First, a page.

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How to get Merchant Account in US?
How to get Merchant Account in US?
Mike777




msg:632815
 4:58 am on Jul 14, 2005 (gmt 0)

Just registered at this forum.

I am selling on the net and wanted to get a merchant account in USA. But it seemed to be hopelessly difficult to get this done now days. I have my US corporation registered without any problems. But opening a US bank account was a complete nightmare. All US banks seemed to require US resident with SSN.

Any one in this forum had real experience or had a solution about how to set up, under the current laws and regulations, corporate bank account and merchant account in US?

I am open to any suggestions including new shareholder/director with SSN to my company or new US officer with SSN to my company. Will this fulfill US laws and regulations and allow me to set up US bank account?

Mike D.

[edited by: lorax at 12:42 pm (utc) on July 14, 2005]
[edit reason] removed contact info [/edit]

 

grobe




msg:632816
 4:15 pm on Jul 14, 2005 (gmt 0)

Why do you want to do this? Why not just get a merchant account in your own country? It can accept credit card payments from around the world.

monipro




msg:632817
 2:44 pm on Jul 17, 2005 (gmt 0)

Not really. I am for example in Bulgaria. Our banks do not offer merchant accounts for accepting Visa, Master, etc. They can set me up with a merchant acc.for accepting only maestro so far - a local brand. If not US, I'll still need a foreign bank account for making a merchant acc.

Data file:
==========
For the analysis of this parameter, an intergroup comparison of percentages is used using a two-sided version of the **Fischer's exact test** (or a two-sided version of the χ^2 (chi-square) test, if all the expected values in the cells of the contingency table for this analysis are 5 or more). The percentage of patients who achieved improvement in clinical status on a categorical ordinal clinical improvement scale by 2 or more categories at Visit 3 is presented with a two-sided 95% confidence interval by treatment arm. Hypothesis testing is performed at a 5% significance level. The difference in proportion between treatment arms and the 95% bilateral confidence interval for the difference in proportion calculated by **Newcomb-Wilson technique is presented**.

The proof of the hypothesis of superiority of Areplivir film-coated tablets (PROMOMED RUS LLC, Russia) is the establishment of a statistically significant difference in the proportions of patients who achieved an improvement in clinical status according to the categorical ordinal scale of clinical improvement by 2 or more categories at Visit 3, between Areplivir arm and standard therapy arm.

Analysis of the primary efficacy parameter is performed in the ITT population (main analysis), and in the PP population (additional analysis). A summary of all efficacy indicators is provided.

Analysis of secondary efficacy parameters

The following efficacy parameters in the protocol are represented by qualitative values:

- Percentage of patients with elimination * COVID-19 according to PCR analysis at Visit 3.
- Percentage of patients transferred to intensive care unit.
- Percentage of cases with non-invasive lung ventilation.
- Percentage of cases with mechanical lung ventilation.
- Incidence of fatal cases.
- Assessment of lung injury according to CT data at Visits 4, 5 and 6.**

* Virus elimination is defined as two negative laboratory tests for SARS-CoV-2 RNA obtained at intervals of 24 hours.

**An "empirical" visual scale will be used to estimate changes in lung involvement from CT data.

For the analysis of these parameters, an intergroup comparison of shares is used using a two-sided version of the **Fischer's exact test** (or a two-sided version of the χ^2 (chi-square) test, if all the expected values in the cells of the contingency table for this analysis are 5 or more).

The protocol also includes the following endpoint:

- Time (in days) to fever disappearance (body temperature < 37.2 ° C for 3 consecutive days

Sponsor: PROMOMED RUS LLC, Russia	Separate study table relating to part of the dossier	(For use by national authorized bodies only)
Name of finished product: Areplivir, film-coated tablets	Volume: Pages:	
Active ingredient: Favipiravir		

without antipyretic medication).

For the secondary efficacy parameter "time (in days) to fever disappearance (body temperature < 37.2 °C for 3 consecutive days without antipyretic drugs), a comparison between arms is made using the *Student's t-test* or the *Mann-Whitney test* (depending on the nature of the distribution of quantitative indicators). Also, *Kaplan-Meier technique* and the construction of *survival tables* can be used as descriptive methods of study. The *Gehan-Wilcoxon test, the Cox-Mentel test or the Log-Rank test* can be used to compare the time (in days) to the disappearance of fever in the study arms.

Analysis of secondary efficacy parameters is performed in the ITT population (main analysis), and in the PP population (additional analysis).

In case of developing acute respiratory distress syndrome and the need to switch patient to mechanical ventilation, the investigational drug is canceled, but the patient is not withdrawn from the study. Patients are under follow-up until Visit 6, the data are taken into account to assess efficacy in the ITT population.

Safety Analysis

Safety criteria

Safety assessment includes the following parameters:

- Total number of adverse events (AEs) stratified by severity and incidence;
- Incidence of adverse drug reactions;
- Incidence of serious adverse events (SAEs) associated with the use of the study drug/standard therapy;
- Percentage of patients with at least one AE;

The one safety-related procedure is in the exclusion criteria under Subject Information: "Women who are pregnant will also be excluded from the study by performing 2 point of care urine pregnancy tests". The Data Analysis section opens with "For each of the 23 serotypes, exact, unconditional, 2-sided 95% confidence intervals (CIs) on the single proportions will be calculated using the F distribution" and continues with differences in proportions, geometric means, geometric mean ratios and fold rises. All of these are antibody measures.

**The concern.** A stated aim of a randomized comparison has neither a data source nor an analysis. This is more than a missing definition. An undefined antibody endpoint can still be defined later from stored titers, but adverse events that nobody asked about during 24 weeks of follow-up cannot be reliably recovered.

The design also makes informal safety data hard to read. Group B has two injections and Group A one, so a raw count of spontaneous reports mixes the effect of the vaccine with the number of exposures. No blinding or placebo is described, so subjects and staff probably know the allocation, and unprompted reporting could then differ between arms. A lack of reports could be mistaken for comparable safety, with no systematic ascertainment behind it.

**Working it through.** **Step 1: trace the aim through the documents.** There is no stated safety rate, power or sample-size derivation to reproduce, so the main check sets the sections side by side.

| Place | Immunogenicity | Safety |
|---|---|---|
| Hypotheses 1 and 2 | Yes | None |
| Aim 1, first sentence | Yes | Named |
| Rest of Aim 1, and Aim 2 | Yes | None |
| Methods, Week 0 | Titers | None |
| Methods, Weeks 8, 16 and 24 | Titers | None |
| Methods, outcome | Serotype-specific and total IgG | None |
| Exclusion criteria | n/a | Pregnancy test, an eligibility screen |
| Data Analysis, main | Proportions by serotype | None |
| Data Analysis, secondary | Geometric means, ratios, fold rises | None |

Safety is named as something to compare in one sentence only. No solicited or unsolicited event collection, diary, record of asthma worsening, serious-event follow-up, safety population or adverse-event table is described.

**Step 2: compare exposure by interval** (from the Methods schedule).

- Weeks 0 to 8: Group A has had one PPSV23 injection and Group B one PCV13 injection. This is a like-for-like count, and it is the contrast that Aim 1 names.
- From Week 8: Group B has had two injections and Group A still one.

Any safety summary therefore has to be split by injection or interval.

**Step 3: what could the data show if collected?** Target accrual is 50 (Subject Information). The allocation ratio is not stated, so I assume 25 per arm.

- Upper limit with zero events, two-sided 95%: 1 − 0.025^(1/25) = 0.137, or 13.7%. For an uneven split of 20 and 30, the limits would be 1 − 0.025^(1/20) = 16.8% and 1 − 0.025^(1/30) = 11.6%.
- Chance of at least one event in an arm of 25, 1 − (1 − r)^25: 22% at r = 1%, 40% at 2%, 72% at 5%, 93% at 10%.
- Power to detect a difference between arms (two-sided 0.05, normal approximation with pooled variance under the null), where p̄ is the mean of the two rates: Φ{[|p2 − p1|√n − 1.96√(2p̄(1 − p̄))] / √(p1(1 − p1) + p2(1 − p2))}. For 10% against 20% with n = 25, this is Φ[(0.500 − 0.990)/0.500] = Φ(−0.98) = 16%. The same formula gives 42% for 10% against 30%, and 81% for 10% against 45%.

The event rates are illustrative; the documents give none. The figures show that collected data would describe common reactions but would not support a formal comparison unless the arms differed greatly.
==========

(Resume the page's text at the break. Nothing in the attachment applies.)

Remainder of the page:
Corey Bryant




msg:632818
 1:52 pm on Jul 19, 2005 (gmt 0)

Check out etrade. They seem to be working with some citizens in opening up a merchant account. A few clients have had success

-Corey

lgn1




msg:632819
 3:34 pm on Jul 19, 2005 (gmt 0)

just type "us bank account and merchant account for non residents" in Google.

You will get a huge list. Now the problem. some of these sites are scams and ripoffs.

You will need to do your research. Do a search on the web about the legitmacy of the companies you are interested in, and never pay a large fee upfront.

The way this is done, is one of the banking officers of
an US internet bank, becomes an officer of the company,
and performs transactions on your behalf, since they are a US citizen. Due to the paperwork and security checks involved, this is probably going to cost over a $1000 US.

Another option, is to open a bank account in Canada,
as most Canadian banks can setup a US dollar account with a US Dollar merchant terminal.

monipro




msg:632820
 4:12 pm on Jul 19, 2005 (gmt 0)

so is it impossible to open an account that can be both merchant and debit in the same time - i.e. not to make banks risk money with me but just to let me spend no more than what I have in my account?
in other words: can a merchant account be a debit account ot it must be only credit?

Corey Bryant




msg:632821
 4:32 pm on Jul 19, 2005 (gmt 0)

Most banks outsource the merchant account process because it is not their speciality. For example, Chase is the number one ISO last year & they partner with First Data to process credit cards.

And most debit cards have a Visa / Mastercard logo on them so they can actually be processed in the Visa / MasterCard network